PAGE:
Vena Cava Hemorrhage

Principal Investigator: Raminder Nirula
Keywords: radiology , trauma Department: General Surgery Faculty
IRB Number: 00090151 Co Investigator:  
Specialty: Trauma Surgery
Sub Specialties:
Recruitment Status: Recruiting

Contact Information

Katie Birkas
katie.birkas@hsc.utah.edu
801-587-9367

Brief Summary

The hypothesis of the proposed study is that an ultrasonic assessment (USA) protocol of inferior vena cava (IVC) diameter and collapsibility can detect and aid management of non-compressible hemorrhage in major trauma victims.

Specific aims of the study include:

  1. determine the sensitivity, specificity and accuracy of ultrasonic assessment (USA) of IVC diameters in detecting traumatic shock at admission as compared to vital signs,

  2. correlate the restoration of IVC diameters and collapsibility to achievement of endpoints of shock resuscitation in the ICU, such as correction of Base Deficit or lactate, evidence of improved organ perfusion such as urine output and avoidance of multiple organ dysfunction or death.

Inclusion Criteria

Inclusion criteria for subjects enrolled in the first year of this study will be:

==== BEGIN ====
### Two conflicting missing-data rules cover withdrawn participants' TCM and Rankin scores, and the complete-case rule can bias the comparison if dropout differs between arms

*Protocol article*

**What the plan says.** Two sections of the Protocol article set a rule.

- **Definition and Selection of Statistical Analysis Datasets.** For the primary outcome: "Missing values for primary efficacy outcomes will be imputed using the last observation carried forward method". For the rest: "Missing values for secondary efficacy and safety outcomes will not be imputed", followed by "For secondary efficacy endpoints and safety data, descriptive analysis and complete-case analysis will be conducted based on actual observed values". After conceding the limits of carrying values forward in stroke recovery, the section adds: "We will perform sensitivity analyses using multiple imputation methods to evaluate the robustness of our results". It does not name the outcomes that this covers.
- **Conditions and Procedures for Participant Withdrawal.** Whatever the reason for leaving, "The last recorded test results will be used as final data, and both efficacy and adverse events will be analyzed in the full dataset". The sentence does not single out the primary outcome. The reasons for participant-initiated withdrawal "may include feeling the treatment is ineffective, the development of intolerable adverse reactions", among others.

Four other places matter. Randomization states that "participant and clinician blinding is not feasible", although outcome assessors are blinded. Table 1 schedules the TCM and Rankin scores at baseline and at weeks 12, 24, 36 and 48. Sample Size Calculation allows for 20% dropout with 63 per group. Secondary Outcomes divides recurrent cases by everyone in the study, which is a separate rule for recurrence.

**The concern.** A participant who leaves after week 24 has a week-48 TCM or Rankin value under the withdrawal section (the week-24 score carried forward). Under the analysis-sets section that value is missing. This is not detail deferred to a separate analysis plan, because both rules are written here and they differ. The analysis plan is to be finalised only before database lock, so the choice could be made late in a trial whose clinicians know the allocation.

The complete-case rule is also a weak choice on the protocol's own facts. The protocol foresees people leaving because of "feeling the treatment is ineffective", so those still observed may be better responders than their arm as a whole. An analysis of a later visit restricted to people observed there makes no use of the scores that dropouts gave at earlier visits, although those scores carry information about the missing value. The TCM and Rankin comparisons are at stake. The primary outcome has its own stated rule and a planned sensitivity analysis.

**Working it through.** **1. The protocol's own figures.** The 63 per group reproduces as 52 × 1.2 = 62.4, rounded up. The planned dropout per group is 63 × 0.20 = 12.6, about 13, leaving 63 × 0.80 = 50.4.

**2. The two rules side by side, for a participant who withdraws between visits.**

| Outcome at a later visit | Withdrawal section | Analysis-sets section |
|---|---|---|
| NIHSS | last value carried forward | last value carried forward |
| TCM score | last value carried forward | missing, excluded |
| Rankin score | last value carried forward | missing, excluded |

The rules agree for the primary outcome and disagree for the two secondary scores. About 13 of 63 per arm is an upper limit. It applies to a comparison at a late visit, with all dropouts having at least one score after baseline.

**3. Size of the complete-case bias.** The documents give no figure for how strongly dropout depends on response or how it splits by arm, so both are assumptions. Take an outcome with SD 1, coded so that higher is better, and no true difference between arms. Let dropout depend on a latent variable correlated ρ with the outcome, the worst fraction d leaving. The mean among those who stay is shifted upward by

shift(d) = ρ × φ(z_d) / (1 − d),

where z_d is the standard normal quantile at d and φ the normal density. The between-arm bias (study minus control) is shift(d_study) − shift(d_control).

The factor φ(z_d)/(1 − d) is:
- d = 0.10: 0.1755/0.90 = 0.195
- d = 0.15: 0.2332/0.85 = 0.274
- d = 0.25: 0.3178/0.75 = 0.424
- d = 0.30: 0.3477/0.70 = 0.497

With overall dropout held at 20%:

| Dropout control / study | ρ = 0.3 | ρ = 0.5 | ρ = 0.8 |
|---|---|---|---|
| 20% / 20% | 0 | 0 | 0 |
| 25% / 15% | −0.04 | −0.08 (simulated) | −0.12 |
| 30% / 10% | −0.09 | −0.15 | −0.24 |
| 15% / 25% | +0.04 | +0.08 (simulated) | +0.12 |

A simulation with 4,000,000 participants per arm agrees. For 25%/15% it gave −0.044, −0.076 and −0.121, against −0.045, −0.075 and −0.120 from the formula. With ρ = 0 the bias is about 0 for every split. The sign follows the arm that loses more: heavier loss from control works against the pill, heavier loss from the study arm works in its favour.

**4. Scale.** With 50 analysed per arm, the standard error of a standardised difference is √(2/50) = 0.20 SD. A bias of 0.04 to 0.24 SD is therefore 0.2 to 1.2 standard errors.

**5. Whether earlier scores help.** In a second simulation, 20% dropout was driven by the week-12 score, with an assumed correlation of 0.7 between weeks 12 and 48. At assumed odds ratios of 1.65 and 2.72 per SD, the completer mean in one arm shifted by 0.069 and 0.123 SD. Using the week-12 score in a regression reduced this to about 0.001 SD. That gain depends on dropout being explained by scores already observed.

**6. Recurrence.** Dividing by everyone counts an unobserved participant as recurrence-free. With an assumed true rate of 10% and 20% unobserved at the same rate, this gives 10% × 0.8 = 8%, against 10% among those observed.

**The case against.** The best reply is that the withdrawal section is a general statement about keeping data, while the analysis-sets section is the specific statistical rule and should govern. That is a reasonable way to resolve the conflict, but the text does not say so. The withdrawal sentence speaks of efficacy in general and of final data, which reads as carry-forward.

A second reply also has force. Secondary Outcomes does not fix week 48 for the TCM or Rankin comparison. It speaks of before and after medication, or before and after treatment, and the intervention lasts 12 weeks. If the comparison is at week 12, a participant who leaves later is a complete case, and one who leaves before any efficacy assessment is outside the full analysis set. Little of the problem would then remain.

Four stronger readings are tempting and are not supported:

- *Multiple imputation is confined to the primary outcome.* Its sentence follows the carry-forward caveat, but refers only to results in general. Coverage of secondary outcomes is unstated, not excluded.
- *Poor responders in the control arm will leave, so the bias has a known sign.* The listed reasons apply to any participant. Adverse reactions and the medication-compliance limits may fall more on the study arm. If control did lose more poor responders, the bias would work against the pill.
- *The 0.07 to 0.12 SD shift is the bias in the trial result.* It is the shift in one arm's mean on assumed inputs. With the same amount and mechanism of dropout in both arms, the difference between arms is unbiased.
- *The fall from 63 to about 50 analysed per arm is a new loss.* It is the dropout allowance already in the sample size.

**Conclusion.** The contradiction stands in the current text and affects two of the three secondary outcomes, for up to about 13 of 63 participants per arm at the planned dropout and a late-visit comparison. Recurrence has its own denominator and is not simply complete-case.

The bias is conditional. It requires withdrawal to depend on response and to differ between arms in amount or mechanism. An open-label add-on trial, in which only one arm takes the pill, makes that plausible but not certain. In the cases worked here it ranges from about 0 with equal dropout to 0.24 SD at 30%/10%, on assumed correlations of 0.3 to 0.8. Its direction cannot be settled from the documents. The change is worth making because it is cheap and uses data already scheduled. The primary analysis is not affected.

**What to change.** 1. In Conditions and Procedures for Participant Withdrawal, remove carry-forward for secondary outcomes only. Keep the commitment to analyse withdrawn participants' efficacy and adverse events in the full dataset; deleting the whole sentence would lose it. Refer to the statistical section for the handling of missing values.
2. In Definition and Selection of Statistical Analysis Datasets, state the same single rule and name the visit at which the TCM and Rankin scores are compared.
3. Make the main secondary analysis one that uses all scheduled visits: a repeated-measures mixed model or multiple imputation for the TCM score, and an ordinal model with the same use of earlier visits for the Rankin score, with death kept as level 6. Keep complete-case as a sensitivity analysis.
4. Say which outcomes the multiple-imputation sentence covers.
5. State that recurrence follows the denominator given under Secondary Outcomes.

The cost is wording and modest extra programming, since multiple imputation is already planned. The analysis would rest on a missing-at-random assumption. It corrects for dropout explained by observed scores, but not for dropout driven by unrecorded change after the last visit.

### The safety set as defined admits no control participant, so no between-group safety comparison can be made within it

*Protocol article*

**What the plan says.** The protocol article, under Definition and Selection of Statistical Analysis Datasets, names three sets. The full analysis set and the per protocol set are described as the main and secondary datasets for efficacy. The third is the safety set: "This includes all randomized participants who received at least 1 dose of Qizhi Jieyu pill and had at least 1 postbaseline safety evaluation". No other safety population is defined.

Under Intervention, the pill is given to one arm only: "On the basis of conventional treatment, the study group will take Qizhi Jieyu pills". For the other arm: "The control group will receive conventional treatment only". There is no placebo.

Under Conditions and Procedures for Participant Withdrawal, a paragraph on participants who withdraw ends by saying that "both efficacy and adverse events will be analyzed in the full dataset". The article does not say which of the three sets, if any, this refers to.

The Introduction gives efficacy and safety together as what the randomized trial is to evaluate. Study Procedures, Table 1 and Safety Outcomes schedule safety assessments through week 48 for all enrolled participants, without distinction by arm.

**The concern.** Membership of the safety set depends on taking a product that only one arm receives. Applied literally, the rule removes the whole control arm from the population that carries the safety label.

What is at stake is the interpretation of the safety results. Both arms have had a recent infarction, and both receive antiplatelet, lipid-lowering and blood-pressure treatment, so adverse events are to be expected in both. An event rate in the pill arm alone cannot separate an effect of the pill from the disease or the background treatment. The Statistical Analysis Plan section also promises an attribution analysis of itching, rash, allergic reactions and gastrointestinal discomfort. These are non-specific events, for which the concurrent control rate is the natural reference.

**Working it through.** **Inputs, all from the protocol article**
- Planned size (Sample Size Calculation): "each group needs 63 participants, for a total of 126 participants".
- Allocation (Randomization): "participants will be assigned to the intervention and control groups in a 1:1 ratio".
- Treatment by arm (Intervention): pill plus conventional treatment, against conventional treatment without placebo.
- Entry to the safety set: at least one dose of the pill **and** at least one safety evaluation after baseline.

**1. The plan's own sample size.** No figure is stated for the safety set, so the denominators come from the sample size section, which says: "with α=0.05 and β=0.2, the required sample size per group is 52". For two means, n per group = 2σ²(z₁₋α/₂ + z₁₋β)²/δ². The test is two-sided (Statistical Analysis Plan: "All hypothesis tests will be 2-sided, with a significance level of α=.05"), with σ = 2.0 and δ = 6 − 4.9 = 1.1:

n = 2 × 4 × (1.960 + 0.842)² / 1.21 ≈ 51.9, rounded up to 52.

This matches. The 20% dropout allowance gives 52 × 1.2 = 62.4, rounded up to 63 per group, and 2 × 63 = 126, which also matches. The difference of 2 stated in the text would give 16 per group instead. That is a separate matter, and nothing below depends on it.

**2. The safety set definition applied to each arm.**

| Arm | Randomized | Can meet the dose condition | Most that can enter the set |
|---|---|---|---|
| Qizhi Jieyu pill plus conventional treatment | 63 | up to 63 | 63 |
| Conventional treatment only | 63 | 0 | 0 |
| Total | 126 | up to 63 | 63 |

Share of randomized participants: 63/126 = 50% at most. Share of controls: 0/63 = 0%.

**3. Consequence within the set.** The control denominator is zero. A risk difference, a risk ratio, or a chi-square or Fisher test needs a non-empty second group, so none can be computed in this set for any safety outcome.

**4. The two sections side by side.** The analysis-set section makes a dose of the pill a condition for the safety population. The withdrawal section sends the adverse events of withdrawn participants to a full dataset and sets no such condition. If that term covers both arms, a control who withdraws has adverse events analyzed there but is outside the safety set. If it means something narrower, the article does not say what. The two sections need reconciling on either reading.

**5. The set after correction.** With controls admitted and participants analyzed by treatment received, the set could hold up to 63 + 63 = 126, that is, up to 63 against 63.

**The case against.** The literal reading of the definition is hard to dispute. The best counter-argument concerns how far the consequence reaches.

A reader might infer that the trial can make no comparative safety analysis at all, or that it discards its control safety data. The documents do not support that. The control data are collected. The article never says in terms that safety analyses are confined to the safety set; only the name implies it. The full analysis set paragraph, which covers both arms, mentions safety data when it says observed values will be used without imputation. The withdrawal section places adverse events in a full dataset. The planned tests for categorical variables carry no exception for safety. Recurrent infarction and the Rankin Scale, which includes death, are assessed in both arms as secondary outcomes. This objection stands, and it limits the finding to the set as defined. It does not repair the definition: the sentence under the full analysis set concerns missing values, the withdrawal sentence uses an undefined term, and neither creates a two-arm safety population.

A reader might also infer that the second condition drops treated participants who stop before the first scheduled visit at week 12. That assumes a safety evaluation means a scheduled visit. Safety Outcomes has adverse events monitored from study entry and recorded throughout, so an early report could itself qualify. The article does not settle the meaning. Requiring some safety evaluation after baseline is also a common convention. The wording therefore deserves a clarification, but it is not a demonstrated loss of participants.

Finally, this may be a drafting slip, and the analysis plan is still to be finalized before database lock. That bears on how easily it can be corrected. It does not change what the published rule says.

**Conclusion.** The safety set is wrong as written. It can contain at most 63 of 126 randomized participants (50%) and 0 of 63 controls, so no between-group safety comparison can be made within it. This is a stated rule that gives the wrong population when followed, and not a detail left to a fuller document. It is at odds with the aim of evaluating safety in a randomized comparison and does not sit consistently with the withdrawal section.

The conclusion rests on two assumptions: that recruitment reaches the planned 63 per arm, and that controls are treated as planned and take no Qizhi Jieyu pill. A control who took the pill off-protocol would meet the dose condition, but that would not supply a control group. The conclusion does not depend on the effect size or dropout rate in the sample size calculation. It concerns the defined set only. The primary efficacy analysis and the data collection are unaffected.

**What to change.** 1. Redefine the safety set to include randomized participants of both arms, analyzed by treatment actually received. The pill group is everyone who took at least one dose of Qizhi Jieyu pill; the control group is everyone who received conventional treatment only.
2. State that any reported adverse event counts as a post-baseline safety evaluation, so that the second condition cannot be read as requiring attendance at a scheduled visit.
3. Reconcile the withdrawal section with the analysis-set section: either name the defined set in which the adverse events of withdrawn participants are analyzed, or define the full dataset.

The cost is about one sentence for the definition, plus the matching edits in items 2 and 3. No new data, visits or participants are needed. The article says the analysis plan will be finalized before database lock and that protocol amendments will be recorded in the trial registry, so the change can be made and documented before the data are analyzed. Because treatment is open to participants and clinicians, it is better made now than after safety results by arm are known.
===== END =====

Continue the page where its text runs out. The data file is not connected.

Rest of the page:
1. Major trauma patients brought to Level I Trauma Centers.

      2. Selected patients for the study will be those presenting with IVC collapsibility > 50% on   

          modified-FAST at admission and/or

      3. IVC diameter of < 12mm on modified FAST at admission and/or

      4. A non-visualized IVC due to total collapse on modified FAST at admission (not due to

          body habitus or inadequate ultrasonography technique)

Exclusion Criteria

     1. Pregnancy after 20 weeks gestation

     2. Those under 18 years of age

     3. Prisoners and others prohibited from participating in clinical trials

     4. Patients with severe traumatic brain injury who at admission are deemed by treating

         surgeons as having non-survivable brain injuries.

5. Body habitus (too obese to see IVC).